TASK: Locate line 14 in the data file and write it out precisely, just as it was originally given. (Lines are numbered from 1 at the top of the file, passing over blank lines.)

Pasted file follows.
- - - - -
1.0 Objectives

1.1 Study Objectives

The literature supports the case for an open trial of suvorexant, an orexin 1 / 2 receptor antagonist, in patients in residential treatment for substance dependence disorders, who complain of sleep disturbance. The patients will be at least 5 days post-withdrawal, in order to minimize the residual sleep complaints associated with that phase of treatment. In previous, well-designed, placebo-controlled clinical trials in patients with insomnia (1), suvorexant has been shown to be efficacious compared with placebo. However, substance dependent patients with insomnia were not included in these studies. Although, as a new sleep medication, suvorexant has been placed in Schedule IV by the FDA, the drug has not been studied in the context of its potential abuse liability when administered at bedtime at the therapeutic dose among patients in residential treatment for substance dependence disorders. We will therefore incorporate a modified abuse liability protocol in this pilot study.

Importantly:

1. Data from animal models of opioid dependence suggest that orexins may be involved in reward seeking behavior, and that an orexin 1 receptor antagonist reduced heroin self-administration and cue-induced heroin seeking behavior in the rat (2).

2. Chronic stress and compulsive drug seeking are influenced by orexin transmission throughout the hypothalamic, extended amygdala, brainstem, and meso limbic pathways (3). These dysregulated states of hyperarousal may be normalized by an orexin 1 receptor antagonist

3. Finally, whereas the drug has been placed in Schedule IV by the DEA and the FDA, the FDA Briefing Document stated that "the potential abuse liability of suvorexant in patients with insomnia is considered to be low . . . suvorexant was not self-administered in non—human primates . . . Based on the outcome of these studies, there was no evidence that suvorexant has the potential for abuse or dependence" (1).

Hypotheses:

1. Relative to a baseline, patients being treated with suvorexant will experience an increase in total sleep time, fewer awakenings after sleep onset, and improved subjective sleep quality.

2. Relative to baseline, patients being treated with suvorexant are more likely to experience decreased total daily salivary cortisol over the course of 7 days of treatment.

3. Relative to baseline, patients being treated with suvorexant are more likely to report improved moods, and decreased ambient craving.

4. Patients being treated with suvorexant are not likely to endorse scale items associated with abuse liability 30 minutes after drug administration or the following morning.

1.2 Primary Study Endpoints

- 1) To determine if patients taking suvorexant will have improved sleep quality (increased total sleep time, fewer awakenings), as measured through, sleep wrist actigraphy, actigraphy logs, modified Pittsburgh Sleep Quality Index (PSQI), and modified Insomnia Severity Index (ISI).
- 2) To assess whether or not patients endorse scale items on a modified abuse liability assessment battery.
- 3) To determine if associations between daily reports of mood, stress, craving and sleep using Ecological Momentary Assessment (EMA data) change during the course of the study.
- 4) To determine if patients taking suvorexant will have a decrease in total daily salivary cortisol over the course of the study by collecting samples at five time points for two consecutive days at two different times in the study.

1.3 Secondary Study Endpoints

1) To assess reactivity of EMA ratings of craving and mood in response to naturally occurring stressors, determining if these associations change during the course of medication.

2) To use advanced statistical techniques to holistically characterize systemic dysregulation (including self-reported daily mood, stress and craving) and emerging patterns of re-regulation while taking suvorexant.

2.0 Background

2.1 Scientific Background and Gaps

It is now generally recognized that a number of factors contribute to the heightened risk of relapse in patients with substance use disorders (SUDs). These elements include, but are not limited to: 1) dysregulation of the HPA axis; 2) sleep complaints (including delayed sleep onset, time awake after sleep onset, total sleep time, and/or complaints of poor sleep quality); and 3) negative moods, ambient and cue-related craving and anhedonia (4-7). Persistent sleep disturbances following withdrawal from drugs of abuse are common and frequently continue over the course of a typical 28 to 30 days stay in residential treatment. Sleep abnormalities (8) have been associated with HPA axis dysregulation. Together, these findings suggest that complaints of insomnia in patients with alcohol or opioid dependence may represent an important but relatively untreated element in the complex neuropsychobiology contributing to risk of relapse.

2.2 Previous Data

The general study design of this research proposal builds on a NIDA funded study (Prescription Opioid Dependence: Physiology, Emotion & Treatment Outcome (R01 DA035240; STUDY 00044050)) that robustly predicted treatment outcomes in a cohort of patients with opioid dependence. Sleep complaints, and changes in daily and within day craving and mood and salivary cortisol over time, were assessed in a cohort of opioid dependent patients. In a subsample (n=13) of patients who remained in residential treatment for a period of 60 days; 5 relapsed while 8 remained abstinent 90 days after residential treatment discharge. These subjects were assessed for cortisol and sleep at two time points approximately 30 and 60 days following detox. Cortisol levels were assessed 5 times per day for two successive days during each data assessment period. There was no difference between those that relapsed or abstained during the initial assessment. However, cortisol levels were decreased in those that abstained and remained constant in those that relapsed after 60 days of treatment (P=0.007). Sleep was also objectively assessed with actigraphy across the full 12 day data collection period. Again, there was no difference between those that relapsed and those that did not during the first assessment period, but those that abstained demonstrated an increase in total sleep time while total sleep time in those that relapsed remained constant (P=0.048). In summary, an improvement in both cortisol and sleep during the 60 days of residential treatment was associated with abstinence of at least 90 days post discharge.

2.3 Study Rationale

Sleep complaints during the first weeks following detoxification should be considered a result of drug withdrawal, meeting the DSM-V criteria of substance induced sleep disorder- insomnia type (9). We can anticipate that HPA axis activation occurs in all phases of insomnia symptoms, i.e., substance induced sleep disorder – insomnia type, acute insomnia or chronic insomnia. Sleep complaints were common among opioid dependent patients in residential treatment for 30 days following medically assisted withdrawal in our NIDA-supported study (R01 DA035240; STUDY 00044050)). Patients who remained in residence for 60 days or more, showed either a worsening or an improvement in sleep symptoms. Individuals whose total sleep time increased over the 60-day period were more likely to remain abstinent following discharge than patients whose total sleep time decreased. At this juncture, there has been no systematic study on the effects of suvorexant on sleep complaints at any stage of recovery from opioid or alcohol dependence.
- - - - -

- 1) To determine if patients taking suvorexant will have improved sleep quality (increased total sleep time, fewer awakenings), as measured through, sleep wrist actigraphy, actigraphy logs, modified Pittsburgh Sleep Quality Index (PSQI), and modified Insomnia Severity Index (ISI).